(b) “The foregoing provisions are clearly unambiguous and so construed literally mean that any breach of any provisions of the said Fifth schedule or matters of noncompliance with any provision of the Code shall, (meaning that it is mandatory i.e. must) be made to the Code of Conduct Bureau that has established its Tribunal with the exclusive jurisdiction to deal with any violations of any provision under the Code.”

© “If I may emphasise, any violation shall be made to Code of Conduct Bureau. The provisions have made it mandatory to take any matters so covered by the Fifth Schedule (supra) to the Code of Conduct Bureau and not to any ordinary regular Courts as has been done in this instance.”

(d) “If I may repeat, the Code of Conduct Tribunal has been established with the exclusive jurisdiction to deal with all violations contravening any of the provisions of the Code as per paragraph 15(1). This provisions has expressly ousted the powers of ordinary regular Courts in respect of such violations.”

(e)“The Tribunal to the exclusion of other courts is also empowered to impose any punishments as specified under sub-paragraph (2) (a), (b) & (c) of the paragraph 18 as provided in sub-paragraph 3 and 4 of paragraph 18 while appeals shall lie as of right from such decisions to the Court of Appeal.”

(f)”Simply put, to tackle any violation of the Code starts before the Code of Conduct Bureau Tribunal to the Court below on appeal and on a further appeal there from to this Court.”

(g) “As can be seen, the lower Courts exercise appellate jurisdiction over the Code of Conduct Tribunal and no more.”

(h) In his contributory Judgement in Ahmed V. Ahmed & Ors. (2013) Lpelr-21143(SC), Justice Onnoghen said regarding breach of public conduct: “It is the contention of the cross appellants that the initiation of the appeal process etc. by M.K. Dabo Esq is in violation of the paragraph of the Fifth Schedule thereby rendering the actions so taken and the processes null and void.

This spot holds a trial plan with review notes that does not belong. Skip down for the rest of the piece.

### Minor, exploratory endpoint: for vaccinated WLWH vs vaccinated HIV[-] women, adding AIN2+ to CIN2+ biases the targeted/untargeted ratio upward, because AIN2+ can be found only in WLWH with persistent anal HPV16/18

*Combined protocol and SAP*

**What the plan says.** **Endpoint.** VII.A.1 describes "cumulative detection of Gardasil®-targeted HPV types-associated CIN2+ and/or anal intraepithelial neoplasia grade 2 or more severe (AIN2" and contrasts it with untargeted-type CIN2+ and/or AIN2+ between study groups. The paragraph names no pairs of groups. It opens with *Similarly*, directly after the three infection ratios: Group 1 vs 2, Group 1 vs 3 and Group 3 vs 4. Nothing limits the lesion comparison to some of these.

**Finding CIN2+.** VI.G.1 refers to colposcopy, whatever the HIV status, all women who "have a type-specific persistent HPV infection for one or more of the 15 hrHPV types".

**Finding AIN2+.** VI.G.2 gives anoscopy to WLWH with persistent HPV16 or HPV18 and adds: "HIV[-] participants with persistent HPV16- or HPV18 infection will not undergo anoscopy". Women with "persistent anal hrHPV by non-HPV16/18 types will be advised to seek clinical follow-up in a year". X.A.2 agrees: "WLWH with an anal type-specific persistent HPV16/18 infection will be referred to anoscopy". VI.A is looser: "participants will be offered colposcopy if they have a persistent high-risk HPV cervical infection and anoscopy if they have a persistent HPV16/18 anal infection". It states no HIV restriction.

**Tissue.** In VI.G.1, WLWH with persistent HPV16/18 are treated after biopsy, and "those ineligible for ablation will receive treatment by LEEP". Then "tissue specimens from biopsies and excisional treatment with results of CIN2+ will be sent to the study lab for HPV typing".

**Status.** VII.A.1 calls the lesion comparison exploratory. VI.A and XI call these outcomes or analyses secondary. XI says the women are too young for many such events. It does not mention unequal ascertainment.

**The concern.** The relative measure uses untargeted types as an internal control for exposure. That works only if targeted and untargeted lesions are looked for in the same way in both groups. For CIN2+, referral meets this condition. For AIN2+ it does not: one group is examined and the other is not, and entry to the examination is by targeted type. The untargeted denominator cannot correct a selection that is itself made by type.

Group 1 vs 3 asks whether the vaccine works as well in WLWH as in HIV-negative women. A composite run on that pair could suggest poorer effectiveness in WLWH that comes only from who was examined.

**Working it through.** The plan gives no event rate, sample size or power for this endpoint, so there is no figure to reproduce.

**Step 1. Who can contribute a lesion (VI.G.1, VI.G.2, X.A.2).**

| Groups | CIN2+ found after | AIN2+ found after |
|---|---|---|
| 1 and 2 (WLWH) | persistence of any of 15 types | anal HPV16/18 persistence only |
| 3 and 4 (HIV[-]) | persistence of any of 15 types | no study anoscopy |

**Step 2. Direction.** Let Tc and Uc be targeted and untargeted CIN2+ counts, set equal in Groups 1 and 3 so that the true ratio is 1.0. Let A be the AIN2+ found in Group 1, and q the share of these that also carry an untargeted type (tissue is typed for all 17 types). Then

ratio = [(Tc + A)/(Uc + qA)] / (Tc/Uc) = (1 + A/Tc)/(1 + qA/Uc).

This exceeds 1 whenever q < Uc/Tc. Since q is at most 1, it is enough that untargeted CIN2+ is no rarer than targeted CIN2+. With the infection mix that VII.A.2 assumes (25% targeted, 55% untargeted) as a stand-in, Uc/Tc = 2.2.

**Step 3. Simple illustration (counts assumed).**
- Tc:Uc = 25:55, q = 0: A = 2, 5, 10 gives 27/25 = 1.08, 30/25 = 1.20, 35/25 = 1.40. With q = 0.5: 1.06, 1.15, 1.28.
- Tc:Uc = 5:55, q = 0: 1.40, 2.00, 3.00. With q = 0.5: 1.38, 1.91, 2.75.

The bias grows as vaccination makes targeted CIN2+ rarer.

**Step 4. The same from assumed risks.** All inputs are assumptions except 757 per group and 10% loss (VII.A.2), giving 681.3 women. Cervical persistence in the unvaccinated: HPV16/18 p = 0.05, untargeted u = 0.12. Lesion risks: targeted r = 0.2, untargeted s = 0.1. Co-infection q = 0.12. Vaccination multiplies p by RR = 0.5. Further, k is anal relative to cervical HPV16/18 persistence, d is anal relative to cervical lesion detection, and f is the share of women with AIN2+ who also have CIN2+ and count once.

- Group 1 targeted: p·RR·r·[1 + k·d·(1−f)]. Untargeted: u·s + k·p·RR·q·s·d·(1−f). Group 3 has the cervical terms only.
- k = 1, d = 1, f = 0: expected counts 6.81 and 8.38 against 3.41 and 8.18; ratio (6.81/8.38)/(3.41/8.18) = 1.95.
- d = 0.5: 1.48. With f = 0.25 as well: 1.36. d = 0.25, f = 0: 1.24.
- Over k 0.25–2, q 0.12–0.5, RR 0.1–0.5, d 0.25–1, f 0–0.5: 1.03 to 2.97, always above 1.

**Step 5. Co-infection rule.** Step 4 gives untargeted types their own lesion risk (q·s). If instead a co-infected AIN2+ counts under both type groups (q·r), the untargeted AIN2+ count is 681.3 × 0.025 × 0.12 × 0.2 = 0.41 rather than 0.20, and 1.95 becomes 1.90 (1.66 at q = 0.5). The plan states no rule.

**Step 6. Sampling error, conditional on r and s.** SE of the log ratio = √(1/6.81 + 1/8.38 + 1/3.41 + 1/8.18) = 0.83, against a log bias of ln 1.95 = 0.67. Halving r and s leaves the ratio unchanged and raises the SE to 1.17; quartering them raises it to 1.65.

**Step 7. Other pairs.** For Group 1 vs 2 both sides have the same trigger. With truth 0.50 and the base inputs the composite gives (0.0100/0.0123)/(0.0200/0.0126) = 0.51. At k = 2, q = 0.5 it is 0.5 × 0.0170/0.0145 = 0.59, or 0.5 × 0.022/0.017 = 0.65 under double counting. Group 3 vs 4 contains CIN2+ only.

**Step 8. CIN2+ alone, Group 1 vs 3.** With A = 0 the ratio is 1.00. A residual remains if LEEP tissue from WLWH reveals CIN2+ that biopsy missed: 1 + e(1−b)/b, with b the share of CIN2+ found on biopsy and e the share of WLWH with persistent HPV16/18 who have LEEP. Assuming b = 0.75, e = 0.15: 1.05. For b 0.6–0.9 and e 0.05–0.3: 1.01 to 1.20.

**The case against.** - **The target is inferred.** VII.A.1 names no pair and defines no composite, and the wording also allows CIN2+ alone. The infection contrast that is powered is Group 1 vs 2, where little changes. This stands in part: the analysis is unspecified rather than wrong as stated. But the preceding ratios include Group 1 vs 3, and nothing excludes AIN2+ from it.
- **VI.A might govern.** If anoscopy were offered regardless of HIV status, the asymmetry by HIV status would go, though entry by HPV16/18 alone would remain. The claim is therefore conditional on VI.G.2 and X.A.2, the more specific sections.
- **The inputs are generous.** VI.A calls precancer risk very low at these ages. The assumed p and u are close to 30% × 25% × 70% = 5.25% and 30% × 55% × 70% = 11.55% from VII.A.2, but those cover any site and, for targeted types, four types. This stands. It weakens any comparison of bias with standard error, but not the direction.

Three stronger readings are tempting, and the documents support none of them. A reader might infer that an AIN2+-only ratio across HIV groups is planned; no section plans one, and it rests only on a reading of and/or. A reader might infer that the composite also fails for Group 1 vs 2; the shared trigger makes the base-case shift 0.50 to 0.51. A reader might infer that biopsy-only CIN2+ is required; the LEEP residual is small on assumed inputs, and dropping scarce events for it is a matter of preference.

(i) “The real important question to ask at this stage is, what is the consequence of the violation of the aforesaid paragraph of the Fifth Schedule to the 1999 Constitution?

(j) “The answer to the above question is to be found in paragraph 12 of the said part 1 of the Fifth Schedule which enact as follows:

(k) ‘Any allegation that a public officer has committed a breach of provisions of this code shall be made to the Code of Conduct Bureau.”

(l) “It is my considered view that the above provisions very clear and unambiguous. It provides a remedy in the event of any alleged breach of the provisions. The remedy lies with the Code of Conduct Bureau which has been clothed with the requisite jurisdiction to handle such matters.”

18. Third, the fact that Justice Onnoghen failed to appear before the CCT when infact the Bailiffs gave evidence that Justice Onnoghen asked that the summons should be collected on his behalf by one of his aides is unfortunate. And to show that he was aware of the summons, his Lawyers converged on the Court to raise objections- first that he was not personally served and second that the Code of Conduct is incompetent to try The Chief Justice of Nigeria demonstrate Justice Onnoghen’s utter contempt for the Judiciary he presided over. Instead, he obeyed the advice of the PDP Governors of the South South not to attend to the CCT hearing. In other words, he became a partisan agent serving as the Head of Nigerian Judiciary. How can the other political parties trust him as an impartial arbiter?

19. The consequences of his failure to appear before the CCT has far reaching consequences. Perhaps, the CJN is above the Law or he is a Law to himself.

20. Again, let us reiterate that the Violation/Non-Declaration of Asset Declaration provisions as contained in the Fifth Schedule, Part 1 of the 1999 Constitution was a misconduct not done in the performance of Justice Onnoghen official duty. It is therefore not a matter constitutionally expected to be referred to the National Judicial Council, NJC, as is being wrongly suggested by political opponents of the government and perhaps innocently by those who are ignorant of the Law.

21. Furthermore, that Justice Onnoghen having admitted in his own statement to have violated the Law and yet wants to remain as the Head of the Judiciary is unfortunate. It further explains the degeneration to which Nigerian Judiciary has sank in recent years. How can Justice Onnoghen preside over any matter violating the provisions of the Constitution when he has been caught red handed as a violator but hoping to hang on to the unfounded technicality to remain in office. There are Plethora of cases in recent time where the Courts have insisted on doing substantive Justice rather than technicalities.

22. It is in the best interest of Nigeria and Nigerian Judiciary that Justice Onnoghen should resign immediately so as to save us of the national embarrassment that his conduct has occasioned.